To determine your likely eligibility for merit aid based on GPA or test scores, just Google your target school’s name with “SAT 75th percentile” (or GPA or ACT). If you’re above the school’s 75th percentile, you’re likely a merit aid candidate. Then, check your schools’ websites to see what sorts of scholarships they offer. Many schools publish scholarship awards by GPA and test scores, so it’s a good idea to check college websites as soon as they get onto your radar screen to see if you’re in the scholarship range.

For need-based aid, families need to know what their EFC will be. You can estimate it using the FAFSA4caster, or get into deep detail using the FAFSA Formula Guide. But filing the FAFSA is a lot like doing your taxes: you can just plug in the numbers and figure out what you owe, or you can try to understand how the system works and make adjustments that save you money. Let’s look at the system.

Each of the aid formulas has four “buckets”: parent income, parent assets, student income, and student assets. Each “bucket” has a formula for how its contents are treated. Parent income is typically the largest piece; its formula goes something like this:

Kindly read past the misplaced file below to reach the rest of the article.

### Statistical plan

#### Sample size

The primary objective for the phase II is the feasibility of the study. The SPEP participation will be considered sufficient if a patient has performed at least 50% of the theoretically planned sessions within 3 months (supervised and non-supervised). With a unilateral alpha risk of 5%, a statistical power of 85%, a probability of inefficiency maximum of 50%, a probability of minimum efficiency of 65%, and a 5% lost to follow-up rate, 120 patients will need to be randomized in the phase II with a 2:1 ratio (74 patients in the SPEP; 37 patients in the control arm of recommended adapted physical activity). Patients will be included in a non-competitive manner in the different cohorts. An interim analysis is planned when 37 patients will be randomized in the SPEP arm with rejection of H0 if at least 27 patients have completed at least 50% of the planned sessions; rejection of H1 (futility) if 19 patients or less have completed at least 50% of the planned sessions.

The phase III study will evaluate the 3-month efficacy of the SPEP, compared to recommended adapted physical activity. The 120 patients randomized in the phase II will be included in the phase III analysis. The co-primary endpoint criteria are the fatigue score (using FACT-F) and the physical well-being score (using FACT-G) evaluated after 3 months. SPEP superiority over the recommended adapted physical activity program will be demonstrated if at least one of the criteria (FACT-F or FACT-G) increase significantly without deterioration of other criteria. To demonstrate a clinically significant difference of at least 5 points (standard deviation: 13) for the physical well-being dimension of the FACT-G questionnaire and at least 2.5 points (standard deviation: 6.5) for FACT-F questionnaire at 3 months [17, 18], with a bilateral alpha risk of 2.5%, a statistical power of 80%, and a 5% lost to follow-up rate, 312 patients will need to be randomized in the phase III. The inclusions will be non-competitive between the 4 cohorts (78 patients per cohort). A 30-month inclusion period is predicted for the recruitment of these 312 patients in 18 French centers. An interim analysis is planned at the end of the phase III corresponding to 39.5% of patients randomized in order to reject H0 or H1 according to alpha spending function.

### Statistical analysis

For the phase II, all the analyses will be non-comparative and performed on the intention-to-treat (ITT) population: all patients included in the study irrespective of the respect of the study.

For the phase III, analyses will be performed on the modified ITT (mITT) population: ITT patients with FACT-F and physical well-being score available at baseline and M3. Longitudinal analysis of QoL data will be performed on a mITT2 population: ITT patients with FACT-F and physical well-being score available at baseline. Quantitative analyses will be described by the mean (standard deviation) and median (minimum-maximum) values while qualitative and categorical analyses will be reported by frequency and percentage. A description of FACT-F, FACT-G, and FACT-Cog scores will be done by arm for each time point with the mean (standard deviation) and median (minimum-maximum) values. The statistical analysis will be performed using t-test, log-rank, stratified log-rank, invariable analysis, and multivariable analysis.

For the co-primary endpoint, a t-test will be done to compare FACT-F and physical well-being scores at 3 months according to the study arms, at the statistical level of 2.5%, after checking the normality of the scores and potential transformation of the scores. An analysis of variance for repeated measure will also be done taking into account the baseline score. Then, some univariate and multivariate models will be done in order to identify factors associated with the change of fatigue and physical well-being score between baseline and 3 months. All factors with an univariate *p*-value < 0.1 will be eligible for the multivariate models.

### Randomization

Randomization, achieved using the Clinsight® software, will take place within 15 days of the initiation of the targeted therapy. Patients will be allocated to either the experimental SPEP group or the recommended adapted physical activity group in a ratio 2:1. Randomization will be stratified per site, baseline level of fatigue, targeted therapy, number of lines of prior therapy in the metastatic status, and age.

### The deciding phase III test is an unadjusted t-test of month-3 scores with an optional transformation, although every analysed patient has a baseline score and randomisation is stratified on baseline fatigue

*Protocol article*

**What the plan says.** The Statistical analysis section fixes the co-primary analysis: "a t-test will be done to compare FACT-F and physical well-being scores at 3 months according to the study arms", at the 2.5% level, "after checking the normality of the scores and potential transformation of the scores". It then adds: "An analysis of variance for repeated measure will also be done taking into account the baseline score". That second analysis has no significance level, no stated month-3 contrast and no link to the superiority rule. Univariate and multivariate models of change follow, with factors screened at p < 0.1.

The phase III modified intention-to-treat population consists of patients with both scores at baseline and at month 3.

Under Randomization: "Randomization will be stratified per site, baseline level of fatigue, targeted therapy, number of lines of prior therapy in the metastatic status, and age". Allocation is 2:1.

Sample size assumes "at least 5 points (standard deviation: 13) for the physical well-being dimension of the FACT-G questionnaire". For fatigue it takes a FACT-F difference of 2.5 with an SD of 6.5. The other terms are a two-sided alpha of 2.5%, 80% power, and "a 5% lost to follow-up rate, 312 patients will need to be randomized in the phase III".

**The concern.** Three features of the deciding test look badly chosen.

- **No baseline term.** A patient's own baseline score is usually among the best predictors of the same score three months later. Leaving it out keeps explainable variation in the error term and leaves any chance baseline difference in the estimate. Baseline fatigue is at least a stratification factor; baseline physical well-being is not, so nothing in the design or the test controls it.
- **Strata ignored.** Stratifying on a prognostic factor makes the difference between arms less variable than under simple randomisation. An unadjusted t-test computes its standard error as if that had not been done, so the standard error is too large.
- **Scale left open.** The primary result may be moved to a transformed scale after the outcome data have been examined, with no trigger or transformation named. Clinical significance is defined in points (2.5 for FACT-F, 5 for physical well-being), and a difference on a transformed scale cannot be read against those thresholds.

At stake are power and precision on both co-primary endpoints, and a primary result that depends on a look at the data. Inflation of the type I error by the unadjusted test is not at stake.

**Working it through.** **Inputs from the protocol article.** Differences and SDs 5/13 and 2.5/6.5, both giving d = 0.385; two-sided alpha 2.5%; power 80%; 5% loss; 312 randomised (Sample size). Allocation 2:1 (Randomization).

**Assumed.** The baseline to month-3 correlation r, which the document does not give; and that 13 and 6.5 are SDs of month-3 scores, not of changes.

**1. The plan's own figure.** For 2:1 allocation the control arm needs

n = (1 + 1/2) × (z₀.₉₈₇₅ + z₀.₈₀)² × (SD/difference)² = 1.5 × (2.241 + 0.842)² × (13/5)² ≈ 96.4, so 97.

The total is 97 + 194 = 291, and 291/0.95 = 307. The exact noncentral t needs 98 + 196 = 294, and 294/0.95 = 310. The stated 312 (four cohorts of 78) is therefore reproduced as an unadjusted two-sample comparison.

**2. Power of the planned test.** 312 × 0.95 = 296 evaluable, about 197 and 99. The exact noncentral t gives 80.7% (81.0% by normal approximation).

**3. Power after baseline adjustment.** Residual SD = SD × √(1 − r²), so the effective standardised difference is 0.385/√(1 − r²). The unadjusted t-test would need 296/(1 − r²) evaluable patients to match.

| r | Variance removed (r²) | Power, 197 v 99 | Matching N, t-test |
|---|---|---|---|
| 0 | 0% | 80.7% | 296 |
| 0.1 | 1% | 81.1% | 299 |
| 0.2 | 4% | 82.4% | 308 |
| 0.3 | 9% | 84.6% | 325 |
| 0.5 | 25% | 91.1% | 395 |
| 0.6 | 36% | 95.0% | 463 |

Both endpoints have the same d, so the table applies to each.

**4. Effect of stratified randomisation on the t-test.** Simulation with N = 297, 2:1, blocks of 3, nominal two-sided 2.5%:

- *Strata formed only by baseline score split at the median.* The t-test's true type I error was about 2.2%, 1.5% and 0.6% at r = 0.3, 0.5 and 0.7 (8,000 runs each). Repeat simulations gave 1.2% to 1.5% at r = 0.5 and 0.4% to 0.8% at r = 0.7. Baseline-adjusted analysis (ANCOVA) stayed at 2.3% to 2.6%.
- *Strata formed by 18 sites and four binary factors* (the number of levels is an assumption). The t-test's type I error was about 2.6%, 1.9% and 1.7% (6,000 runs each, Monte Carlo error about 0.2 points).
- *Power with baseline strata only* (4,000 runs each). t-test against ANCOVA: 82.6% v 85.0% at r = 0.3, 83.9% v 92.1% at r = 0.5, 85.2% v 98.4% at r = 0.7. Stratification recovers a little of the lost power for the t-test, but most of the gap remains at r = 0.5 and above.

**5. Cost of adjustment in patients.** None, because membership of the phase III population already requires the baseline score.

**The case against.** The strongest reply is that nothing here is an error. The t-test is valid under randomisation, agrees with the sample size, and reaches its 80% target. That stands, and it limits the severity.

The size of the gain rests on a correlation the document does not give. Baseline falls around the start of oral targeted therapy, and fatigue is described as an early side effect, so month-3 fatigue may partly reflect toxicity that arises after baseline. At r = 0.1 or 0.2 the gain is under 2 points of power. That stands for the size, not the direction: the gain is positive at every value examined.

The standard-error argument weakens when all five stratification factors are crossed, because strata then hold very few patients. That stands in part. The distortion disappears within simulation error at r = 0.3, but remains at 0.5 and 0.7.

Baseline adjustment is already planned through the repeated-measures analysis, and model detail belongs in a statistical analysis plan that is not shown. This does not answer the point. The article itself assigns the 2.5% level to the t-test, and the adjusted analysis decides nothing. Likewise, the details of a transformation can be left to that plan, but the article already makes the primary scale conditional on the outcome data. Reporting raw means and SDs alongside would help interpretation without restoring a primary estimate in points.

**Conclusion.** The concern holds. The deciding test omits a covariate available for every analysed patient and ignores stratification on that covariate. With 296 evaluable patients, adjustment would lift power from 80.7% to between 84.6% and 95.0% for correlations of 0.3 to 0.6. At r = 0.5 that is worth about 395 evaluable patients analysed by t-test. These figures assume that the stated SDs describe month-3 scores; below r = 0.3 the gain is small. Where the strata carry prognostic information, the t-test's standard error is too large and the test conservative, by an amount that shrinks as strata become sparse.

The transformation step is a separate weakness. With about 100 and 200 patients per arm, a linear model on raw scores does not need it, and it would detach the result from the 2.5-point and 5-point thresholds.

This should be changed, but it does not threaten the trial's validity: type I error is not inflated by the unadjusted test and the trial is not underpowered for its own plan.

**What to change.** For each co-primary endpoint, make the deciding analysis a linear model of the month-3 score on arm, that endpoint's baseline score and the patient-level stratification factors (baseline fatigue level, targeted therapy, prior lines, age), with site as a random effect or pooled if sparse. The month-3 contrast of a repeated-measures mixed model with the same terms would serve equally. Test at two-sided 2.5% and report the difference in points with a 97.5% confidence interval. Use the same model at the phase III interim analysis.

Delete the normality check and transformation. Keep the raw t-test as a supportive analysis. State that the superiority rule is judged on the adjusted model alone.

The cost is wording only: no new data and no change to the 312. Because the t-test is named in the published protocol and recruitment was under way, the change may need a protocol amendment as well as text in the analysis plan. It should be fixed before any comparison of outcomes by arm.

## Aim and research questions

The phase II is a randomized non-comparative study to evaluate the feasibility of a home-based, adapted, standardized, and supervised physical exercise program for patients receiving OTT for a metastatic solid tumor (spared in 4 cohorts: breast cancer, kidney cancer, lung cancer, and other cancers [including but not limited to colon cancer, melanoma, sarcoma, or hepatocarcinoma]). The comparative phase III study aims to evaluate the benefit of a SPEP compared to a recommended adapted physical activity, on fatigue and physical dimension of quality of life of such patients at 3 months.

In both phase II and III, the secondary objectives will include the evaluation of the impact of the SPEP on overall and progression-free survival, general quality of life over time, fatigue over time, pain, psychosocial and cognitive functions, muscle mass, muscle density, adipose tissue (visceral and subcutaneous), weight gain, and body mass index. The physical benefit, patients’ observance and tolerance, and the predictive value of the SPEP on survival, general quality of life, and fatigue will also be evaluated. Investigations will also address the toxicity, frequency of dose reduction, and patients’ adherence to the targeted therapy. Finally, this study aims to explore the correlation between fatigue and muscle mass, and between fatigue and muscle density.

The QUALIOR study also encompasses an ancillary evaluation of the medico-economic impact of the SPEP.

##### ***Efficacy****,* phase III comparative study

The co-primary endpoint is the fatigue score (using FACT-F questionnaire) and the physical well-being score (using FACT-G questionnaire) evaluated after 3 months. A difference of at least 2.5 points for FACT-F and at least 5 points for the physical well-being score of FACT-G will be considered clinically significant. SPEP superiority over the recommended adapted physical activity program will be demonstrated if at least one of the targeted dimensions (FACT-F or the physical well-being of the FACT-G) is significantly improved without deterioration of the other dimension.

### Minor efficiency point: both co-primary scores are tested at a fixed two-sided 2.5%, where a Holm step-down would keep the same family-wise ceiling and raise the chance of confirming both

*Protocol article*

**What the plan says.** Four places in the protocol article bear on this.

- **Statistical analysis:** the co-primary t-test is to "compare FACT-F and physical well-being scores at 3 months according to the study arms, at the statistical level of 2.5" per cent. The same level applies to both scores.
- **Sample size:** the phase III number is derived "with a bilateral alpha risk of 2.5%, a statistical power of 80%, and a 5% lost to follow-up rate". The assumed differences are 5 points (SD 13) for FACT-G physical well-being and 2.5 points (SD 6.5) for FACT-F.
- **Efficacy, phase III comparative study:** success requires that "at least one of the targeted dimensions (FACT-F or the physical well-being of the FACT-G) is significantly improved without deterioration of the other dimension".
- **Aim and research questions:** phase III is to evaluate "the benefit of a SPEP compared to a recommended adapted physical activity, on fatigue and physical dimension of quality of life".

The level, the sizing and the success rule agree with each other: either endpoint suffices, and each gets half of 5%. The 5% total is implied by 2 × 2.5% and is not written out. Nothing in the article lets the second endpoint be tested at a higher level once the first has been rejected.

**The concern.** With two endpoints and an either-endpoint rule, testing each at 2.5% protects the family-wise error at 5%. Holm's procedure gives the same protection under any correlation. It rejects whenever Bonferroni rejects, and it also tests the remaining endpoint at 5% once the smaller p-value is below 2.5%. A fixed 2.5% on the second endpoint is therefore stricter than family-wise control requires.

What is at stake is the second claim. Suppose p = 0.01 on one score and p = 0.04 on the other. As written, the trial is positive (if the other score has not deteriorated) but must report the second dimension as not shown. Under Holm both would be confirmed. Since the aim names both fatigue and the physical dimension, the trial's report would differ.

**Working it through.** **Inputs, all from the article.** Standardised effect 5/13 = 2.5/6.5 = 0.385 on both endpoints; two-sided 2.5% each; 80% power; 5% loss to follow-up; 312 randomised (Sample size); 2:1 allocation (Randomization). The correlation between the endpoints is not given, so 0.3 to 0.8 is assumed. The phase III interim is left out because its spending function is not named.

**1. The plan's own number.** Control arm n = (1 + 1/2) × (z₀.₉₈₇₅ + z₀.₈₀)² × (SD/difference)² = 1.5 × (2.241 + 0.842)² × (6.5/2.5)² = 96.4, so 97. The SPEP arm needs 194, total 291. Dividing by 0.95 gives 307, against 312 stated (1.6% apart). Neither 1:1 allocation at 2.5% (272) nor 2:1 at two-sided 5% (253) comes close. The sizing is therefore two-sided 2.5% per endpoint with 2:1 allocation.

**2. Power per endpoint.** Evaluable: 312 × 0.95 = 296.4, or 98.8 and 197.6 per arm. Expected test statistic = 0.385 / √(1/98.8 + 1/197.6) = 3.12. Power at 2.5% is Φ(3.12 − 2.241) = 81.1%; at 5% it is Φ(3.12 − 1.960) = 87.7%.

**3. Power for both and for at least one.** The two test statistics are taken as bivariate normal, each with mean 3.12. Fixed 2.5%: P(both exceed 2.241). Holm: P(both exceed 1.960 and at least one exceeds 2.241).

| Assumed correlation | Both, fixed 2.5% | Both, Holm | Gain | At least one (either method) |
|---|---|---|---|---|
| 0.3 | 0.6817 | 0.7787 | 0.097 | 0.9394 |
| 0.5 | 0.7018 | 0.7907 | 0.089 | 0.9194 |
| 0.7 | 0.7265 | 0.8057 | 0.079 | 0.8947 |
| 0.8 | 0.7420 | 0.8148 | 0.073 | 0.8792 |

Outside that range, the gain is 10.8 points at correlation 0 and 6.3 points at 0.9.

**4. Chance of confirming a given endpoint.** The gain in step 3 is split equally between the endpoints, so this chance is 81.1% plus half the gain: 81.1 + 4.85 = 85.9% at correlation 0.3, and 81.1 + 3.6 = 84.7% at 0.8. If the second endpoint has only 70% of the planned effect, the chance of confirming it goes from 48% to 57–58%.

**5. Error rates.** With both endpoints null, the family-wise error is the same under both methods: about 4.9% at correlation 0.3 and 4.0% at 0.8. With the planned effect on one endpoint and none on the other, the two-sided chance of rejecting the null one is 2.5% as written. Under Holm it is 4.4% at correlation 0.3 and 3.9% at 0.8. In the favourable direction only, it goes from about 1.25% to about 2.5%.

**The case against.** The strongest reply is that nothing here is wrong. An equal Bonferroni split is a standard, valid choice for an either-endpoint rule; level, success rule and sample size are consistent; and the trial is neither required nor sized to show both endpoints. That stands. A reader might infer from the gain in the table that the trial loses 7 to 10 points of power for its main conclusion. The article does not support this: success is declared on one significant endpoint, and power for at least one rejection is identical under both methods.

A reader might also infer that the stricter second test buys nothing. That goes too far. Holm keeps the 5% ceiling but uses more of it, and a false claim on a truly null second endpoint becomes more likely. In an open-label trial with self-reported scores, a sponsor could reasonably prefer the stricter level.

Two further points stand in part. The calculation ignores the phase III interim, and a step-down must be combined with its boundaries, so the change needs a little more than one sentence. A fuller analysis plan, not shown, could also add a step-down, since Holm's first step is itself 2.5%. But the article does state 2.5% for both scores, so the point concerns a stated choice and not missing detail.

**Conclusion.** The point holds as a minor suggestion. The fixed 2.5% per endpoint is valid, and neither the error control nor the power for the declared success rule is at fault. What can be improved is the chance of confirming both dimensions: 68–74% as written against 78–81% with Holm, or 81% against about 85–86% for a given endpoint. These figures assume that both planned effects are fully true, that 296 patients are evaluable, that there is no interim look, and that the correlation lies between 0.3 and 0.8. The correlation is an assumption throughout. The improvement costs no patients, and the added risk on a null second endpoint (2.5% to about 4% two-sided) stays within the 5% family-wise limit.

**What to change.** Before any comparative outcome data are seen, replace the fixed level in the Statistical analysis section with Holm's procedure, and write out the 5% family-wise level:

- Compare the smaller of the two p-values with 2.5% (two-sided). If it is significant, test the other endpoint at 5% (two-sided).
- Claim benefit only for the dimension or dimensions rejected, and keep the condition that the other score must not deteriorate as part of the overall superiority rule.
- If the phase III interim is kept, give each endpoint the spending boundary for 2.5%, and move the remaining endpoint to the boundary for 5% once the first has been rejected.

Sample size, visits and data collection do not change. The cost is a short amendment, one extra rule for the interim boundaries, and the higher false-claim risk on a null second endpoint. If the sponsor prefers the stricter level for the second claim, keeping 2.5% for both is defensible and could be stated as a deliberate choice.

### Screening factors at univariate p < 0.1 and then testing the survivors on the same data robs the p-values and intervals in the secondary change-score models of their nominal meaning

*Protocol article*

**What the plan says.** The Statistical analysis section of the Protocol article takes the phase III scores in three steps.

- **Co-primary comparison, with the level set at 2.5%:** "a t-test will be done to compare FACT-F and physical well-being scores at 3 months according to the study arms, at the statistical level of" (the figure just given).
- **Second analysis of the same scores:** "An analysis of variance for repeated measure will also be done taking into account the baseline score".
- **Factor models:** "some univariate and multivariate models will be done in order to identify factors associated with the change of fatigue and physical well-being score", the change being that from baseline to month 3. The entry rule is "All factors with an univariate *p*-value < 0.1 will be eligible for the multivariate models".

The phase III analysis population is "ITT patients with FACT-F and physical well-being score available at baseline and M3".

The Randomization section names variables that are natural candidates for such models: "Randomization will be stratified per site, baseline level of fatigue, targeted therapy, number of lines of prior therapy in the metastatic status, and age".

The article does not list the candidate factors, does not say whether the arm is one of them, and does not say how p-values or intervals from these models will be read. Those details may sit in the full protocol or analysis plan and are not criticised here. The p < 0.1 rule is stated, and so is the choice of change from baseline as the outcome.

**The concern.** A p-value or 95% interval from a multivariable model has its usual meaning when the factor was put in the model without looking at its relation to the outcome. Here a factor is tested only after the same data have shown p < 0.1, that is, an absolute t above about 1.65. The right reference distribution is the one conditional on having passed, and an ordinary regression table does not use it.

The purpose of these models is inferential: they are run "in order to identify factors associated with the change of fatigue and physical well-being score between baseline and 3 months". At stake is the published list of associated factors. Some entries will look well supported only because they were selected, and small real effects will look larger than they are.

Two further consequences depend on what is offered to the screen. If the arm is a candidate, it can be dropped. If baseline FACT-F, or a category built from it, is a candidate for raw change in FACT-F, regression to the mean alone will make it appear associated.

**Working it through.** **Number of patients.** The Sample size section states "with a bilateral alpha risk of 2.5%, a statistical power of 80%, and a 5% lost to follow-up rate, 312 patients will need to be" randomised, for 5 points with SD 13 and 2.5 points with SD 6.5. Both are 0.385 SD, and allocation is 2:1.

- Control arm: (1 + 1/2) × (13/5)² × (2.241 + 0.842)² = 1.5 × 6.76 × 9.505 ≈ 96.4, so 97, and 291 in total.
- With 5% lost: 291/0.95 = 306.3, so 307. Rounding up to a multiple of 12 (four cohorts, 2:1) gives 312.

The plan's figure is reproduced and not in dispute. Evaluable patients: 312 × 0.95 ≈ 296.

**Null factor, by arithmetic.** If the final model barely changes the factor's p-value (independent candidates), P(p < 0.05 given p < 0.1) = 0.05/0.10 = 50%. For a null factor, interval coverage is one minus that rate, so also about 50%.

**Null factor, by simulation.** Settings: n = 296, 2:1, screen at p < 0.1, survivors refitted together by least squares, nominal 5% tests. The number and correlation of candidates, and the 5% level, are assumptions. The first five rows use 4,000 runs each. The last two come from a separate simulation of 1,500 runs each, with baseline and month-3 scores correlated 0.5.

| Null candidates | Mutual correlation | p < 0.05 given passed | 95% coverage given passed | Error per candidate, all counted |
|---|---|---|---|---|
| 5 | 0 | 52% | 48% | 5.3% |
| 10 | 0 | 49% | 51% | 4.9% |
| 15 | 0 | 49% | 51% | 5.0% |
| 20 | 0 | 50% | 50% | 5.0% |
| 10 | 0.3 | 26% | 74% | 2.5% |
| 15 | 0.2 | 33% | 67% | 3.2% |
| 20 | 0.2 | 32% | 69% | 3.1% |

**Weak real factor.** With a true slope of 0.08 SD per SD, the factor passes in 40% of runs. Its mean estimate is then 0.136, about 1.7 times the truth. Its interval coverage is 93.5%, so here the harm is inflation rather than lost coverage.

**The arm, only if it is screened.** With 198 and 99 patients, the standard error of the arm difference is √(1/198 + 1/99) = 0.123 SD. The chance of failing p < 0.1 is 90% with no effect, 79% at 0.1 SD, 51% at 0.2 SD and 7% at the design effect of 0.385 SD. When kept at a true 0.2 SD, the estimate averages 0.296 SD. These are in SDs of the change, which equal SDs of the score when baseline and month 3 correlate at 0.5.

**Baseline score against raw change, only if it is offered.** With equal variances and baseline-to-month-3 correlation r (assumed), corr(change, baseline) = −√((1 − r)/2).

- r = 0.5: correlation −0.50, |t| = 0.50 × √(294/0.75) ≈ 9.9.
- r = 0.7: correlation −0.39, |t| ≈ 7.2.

Start with your AGI (from your tax return).
+ Add back your pre-tax retirement plan contributions.
– Subtract your taxes and an allowance based on your household size and number of college students.
x Multiply the result by about 0.4. (It’s a progressive scale that tops out at 0.47 for the FAFSA.)
/ Divide by the number of college students.

Once each bucket is calculated based on its formula, the results of all four are added together to come up with the EFC. The student’s EFC is then used to determine an aid award for the coming school year. A lower EFC will get a larger aid award than a higher one, and there are often planning opportunities that can bring the EFC down. Here are some examples of how you some planning might help to reduce your EFC.